The Army is launching a major recruitment drive in the New Year to get women to join the ranks of tough front-line units such as the Gurkhas and Paras.
The campaign comes after ministers changed rules to let female soldiers serve in “close ground combat” roles from 2018.
The move ends the all-male tradition of elite formations such as the Guards, Rifles and Royal Marines.
A small number of female soldiers have already been caught up in combat.
But the new ad drive will profile women as leaders and highly capable infantry soldiers making life-or-death decisions.
It follows the success of Our Girl , the hit BBC drama starring Corrie’s Michelle Keegan as Lance Corporal Georgie Lane.
The campaign will highlight chances for women to serve in roles such as paratroopers, snipers or tank drivers.
Across the UK commanders have been preparing to accept women with separate accommodation and instructors.Read More
- Army WON'T sack recruits caught taking drugs during training in ‘weak and dangerous surrender’
Military pundit Mike Peters who served with the infantry, said the Army needs to move with the times. He added : “Women proved themselves undercover in Northern Ireland as well as Iraq and Afghanistan.
“Joining the infantry is not for everyone but there will be those who rise to the challenge and no doubt one day we will have our first SAS female soldier.”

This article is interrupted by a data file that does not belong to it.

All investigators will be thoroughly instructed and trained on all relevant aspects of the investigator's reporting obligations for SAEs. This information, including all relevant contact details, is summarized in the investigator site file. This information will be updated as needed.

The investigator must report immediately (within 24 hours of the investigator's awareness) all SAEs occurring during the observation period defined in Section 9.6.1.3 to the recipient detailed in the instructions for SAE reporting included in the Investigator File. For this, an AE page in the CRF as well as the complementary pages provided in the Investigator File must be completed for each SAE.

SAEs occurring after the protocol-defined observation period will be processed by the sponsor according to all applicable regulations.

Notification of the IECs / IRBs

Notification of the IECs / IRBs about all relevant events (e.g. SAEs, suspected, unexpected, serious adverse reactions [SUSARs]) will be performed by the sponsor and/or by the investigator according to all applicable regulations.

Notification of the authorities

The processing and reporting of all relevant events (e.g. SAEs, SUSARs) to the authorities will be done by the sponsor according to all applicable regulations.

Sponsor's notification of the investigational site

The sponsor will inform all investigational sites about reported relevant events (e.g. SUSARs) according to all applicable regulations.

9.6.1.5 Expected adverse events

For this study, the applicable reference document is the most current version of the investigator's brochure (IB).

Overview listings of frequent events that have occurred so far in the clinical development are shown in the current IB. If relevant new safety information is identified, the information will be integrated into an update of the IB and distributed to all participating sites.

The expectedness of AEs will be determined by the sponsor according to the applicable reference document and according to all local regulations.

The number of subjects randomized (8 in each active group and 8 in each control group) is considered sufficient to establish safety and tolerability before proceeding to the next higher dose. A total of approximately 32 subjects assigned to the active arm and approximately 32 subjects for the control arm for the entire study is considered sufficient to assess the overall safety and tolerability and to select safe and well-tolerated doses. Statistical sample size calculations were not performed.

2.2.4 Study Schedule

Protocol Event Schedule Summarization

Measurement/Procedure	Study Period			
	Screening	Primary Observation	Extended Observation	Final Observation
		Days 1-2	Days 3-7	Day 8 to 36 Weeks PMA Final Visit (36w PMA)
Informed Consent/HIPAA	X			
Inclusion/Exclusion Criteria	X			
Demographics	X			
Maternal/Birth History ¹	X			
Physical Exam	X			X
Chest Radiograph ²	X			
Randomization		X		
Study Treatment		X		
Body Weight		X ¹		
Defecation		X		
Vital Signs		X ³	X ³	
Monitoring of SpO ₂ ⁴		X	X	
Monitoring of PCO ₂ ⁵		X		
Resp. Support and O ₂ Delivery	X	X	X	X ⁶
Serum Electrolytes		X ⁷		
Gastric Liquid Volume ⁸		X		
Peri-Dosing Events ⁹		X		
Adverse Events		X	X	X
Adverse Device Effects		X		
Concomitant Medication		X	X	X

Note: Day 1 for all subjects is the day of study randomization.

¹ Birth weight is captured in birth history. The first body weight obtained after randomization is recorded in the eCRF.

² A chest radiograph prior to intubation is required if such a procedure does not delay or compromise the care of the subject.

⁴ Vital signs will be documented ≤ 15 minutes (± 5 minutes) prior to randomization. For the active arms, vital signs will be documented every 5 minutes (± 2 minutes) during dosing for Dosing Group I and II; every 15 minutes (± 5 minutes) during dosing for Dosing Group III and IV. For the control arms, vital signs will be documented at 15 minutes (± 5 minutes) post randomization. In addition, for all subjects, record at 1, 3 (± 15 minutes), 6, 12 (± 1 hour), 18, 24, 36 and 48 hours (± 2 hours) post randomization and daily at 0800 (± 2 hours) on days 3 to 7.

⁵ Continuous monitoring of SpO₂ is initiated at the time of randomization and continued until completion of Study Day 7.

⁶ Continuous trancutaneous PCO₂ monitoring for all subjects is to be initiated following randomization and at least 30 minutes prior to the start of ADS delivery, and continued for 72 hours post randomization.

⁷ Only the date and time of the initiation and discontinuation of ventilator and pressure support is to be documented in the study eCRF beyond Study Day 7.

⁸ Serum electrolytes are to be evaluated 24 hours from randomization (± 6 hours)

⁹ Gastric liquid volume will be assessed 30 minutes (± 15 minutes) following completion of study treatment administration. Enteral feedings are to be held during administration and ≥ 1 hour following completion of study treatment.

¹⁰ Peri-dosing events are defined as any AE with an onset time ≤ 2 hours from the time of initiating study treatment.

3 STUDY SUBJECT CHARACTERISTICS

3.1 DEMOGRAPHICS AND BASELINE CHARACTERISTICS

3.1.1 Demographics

In Afghanistan two female medics won the Military Cross, with one claiming to be the first woman to kill a Taliban fighter.
Across the country military commanders have spent the past year making sure they are ready to accept women with separate accommodation and resources as well as female instructors.
But the Marines have revealed that all female rookies will have to sleep in the same room as their male counterparts during the initial stage of training.Read More
- British Army's advertising bill for recruitment rockets as manpower continues to fall
Male rookies currently spend the first phase of the course in one huge 65 bed, open plan dormitory with just 6ft between each bed and very little privacy - as part of a policy to encourage ‘bonding’ between the recruits.
Commanders says it is l an ‘essential requirement for team cohesion’ and the ‘same bedroom’ policy inn training has been confirmed by the head of the elite Corps.
Major General Robert Magowan, the commandant general of the marines, has said it is an ‘essential requirement for team cohesion’ that female rookies undergoing training at the Commando Training Centre live in the same rooms as their male counterparts.
In a joint statement with the First Sea Lord, Admiral Sir Philip Jones, they both announced: “Work is underway to gain agreement for women to be accommodated in the same rooms as men while at CTCRM, allowing them to maintain team cohesion and ensure equality of opportunity.”
But after they have won their green berets the female commandos will be drafted to operational commando units and be given their own rooms as part of official military policy.